We live in an era of easy, convenient, instantaneous communication. If you need to contact anyone, anywhere in the world, for any reason, they’re always just a couple of taps away on your smartphone. Just about everyone on Earth has taken advantage of this capability—except, bizarrely, for the people who may need it most of all. The Washington Post recently reported that America’s police and firefighters have long been without the dedicated wireless network they need to fully protect and serve the public. A new project from AT&T, called FirstNet, is out to change that.

Historically, many police and fire departments in the U.S. have relied on walkie-talkies and land-based dispatch systems for communicating amongst themselves, and this has largely remained true even into the 21st century as mobile technology has rapidly improved. Now, with FirstNet, they have a network that revolutionizes their work. For example, one sheriff’s deputy in Brazos County, Texas was able to resolve a standoff with an armed man by positioning four cars around the building and using live streaming video to surveil him.

“It’s given us some incredible communication that we’ve been able to put to good use,” Brazos County sheriff Chris Kirk told the Post. “It makes us much more efficient.”

FirstNet’s unveiling was a long time coming, as the federal government hatched up the idea shortly after the terrorist attacks of Sept. 11, 2001. The idea was that in a major crisis, such as 9/11 or the bombings at the Boston Marathon in 2013, responders would be able to communicate quickly and tackle problems together. It wasn’t until March of 2017, when AT&T secured a $40 billion contract to build FirstNet, that the project really came together.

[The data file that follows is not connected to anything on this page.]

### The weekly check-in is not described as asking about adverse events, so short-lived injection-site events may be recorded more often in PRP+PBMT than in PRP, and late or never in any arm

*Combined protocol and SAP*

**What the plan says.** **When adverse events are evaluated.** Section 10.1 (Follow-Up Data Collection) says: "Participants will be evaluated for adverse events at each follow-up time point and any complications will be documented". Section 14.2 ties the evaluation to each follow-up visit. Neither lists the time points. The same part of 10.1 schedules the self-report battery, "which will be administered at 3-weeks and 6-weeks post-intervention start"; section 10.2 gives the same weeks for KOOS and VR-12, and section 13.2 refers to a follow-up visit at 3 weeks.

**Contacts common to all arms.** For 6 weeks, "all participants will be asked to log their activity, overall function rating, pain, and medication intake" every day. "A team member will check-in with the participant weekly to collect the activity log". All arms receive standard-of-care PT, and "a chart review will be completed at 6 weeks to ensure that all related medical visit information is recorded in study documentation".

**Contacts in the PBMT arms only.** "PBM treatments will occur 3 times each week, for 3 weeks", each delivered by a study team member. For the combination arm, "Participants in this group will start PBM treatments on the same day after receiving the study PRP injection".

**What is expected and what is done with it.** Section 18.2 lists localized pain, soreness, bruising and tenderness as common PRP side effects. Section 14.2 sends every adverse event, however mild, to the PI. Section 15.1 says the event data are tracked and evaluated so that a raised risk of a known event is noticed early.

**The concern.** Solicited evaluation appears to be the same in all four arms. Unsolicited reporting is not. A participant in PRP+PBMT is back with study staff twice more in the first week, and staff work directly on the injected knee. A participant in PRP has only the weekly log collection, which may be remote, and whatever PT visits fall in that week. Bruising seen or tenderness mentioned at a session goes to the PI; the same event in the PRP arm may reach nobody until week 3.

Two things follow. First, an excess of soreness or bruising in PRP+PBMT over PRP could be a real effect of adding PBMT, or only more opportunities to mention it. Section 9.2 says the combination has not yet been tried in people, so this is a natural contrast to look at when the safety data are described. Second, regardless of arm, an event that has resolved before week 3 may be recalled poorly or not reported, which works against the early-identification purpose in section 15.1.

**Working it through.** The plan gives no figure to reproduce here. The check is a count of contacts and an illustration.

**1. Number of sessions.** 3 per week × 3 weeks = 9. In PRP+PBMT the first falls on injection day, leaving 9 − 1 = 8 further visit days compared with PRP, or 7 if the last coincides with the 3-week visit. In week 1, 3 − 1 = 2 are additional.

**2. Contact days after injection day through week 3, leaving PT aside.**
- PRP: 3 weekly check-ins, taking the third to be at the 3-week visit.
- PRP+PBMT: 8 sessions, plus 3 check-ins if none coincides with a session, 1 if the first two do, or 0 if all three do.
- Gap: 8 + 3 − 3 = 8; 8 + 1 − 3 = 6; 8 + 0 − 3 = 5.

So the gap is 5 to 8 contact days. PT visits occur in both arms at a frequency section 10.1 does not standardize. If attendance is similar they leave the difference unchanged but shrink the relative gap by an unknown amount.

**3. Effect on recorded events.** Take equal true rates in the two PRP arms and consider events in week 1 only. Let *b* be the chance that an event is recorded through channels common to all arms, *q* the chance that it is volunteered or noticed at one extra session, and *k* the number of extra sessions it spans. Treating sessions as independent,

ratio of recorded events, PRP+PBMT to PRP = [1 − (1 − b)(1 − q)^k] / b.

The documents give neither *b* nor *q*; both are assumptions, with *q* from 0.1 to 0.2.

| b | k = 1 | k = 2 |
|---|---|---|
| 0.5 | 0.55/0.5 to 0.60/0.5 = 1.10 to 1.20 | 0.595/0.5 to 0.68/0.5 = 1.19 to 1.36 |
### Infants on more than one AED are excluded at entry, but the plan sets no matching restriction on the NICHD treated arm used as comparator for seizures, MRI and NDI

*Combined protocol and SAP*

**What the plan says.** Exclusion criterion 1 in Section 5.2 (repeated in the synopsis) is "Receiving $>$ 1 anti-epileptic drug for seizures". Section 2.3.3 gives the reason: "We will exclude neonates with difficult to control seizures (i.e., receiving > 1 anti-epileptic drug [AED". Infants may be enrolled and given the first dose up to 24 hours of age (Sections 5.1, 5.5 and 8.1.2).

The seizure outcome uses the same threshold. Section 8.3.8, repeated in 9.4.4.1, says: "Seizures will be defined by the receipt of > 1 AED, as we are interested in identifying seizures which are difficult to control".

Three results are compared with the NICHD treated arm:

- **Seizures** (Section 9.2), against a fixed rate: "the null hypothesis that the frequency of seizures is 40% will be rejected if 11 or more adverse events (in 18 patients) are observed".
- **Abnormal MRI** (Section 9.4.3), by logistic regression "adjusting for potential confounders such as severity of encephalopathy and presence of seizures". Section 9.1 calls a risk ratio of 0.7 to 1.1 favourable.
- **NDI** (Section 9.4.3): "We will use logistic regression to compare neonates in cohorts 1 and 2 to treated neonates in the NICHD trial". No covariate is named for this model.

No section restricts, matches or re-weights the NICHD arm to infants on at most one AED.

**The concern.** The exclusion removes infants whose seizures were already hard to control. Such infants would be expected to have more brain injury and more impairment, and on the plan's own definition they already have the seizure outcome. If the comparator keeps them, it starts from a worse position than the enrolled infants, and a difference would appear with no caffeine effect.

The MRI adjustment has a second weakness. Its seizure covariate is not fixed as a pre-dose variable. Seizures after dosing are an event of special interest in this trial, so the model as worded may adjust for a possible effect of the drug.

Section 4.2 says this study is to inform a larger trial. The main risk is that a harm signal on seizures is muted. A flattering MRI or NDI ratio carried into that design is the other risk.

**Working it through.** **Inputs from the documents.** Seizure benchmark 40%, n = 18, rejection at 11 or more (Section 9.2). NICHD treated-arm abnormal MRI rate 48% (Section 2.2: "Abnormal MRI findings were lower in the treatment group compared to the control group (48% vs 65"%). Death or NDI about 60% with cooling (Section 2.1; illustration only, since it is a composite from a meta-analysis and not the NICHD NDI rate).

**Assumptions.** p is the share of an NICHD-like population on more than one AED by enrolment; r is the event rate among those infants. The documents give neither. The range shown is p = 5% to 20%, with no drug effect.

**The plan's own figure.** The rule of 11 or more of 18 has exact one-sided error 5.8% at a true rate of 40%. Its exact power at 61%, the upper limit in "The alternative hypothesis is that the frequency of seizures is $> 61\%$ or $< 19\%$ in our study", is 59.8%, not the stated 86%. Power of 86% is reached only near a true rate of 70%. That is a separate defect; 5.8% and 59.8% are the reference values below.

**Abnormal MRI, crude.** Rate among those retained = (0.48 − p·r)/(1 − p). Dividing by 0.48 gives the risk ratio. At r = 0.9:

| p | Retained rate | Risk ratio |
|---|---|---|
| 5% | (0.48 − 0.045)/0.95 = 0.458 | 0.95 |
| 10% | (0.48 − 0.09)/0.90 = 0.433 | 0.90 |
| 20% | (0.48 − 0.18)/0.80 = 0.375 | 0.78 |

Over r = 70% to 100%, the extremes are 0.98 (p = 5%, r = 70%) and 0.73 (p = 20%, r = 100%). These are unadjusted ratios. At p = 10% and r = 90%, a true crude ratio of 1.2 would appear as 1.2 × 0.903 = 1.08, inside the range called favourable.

AT&T brings a lot to the table as a wireless provider for the government. With the interconnectivity of the voice, video, data and text capabilities the company has to offer, first responders can monitor situations around the clock in a variety of ways, giving them numerous ways of responding during times of crisis. It should come as no surprise that the governments of all 50 states and the District of Columbia have already opted in to use FirstNet.

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